By May S. Ruiz
While all of America went to the polls last week to cast their vote for who they want to be the next person to occupy the White House, fifth graders at High Point Academy (HPA) in Pasadena held their own election on campus.
According to HPA’s fifth grade teachers, Jessica Walch and Terri Gier, before voting for president, the students had a short lesson on why voting is both a right and a responsibility for all U.S. citizens.
“Our class election was the culmination to the election unit that fifth grade has been involved in and studying for the past month,” explain Walch and Gier. “Students researched Donald Trump’s and Hillary Clinton’s stances on the following issues: immigration; health care; foreign policy; education; and the economy. Students were given QR (quick response) codes to speedily access the information on various websites.”
“Throughout the unit, fifth grade students learned about the branches of government, responsibilities of the president, how the right to vote has evolved over time, different political parties, and the electoral college. As an extension to the unit, and for extra credit points, students were given an electoral college scoring guide to fill in as the results became available,” Walch and Gier say further.
“We were excited to transform the classroom into a polling place for Election Day,” continue Walch and Gier. “Students were so eager to enter the room, sign-in, and vote. All morning we were keen to see the results! In the afternoon, we brought the two fifth grade classes together to share the outcome – Hillary Clinton received 26 votes while Donald Trump had 14. Students were very curious to see how our results compared with the national popular votes.”
“After the elections, we spoke about the popular vote versus the electoral college decision, and we watched the final speeches. We had a nice discussion and students were given the opportunity to share their thoughts. Students were engaged through the entire unit; they were enthusiastic to learn and discuss politics. We were glad to have had the opportunity for this shared experience,” Walch and Gier conclude.
The mood across the nation, though, was far from pleasant. People staged protests in the streets the day after the election.
Gary Stern, head of school, took this as an opportunity to share his thoughts with parents and teachers. In a blog he posted two days after the elections, he urged, “Reassure your children that, no matter what, they are safe, loved, and cared for. Make sure to tell them up front, and as often as needed, that you are always there to support them and help them.”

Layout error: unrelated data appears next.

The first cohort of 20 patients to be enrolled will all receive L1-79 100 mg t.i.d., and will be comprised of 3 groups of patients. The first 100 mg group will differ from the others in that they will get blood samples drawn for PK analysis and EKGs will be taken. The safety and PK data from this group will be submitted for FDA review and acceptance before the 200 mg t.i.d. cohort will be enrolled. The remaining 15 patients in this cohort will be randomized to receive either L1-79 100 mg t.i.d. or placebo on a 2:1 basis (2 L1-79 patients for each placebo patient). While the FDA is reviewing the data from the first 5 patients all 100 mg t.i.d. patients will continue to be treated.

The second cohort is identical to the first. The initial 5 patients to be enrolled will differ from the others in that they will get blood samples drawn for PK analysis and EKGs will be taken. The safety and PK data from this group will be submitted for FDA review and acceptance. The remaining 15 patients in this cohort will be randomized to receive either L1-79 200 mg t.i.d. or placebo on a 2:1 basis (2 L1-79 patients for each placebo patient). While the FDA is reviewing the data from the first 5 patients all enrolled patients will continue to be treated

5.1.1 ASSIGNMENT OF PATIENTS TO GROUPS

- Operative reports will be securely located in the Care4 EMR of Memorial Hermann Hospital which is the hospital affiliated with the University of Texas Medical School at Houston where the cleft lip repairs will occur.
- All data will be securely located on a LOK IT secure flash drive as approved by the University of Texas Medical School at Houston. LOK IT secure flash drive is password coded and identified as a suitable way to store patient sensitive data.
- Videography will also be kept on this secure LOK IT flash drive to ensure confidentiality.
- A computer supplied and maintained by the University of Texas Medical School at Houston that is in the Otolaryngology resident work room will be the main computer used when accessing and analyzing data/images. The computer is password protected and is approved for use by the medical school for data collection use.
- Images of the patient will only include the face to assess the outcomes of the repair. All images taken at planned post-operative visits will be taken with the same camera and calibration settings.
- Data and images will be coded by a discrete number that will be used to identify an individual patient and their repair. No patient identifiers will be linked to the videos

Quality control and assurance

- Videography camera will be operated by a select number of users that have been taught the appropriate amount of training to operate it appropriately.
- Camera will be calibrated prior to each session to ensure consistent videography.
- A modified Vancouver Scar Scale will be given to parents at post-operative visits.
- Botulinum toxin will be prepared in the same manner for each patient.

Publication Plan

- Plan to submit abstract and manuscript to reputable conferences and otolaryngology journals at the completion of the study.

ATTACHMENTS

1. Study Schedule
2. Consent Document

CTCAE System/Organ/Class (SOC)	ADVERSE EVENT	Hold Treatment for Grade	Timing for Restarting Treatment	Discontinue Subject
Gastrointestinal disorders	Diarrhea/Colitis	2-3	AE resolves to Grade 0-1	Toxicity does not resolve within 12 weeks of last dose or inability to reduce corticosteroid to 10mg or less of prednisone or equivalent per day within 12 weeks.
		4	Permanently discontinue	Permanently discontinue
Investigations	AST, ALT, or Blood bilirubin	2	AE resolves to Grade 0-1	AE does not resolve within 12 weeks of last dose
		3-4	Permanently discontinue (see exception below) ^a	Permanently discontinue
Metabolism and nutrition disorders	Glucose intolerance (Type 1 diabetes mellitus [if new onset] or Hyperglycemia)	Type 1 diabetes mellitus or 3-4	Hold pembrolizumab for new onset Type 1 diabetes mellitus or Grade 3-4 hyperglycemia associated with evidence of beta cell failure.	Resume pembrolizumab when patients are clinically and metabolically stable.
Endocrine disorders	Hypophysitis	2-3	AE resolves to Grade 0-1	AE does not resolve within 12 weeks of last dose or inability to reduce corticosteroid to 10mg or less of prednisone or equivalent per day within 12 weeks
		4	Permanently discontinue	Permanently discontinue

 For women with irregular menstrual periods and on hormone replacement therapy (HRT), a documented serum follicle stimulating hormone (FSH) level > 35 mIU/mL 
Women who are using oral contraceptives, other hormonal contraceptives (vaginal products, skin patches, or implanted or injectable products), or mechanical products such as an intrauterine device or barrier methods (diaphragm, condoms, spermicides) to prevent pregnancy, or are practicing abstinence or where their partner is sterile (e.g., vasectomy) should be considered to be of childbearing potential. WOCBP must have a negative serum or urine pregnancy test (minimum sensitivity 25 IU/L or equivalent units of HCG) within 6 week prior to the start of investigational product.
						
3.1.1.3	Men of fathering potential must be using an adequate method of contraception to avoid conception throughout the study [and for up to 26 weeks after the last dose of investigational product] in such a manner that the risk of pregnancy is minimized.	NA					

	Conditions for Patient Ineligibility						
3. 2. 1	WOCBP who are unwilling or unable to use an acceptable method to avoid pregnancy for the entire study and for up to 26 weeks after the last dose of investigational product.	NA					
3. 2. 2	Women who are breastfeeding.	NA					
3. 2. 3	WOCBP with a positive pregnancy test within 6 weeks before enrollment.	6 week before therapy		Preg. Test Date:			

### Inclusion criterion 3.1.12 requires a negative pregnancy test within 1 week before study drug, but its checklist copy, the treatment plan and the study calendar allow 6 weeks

“Little pitchers have big ears,” Stern admonished. “Though your children may seem to be preoccupied when they are about, they are actually listening to – and hanging on – every word you say. What’s more, they may not be able to assess your true intent. So, think before you speak in the presence of children, especially if your words are negative, disparaging, or angry. Words you may quickly forget could inadvertently cause them to become fearful.”
According to Stern, parents should have appropriate level conversations with their children. “Be mindful that young children ask the questions that will elicit only the information they need. So don’t overshare and overwhelm them! Older children may require more facts than younger ones do, to feel secure. Let their questions be your guide, and be careful to give the information they can embrace and understand.”
“Take the time to sit down with children and let them know that it’s okay for parents and kids to feel scared, sad, disappointed, or angry when things don’t go ‘right’,” continues Stern. “Explain that there will always be challenges in life; times when things go completely wrong or defy our expectations. It is how we respond to adversity and the challenges we face that ultimately makes us strong and resilient – able to withstand disappointments and bounce back.”
Parents and teachers need to avoid speaking in abstract, says Stern. “Share a personal story; it’s always important to discuss things with children on a human, as opposed to abstract, level. Make a compelling story out of a time you had to rise above a great disappointment: the school election everyone said you would win but lost; the months you spent practicing for a tournament or concert, only to fumble your big moment in humiliation; the time you unsuccessfully applied for your first job. But then share how you used that defeat to come back, stronger, wiser, and better, to achieve your goals.”
In closing, Stern exhorts, “Show your child that at a time of greatest alienation, when we feel most apart from one another, is the precise time for everyone to come together and support each other. Remind them what it feels like when anger turns to hugs, adversaries shake hands, and everyone pitches in to work together. It’s a feeling that anything is possible, where we thought nothing would be.” They are indeed words to live by.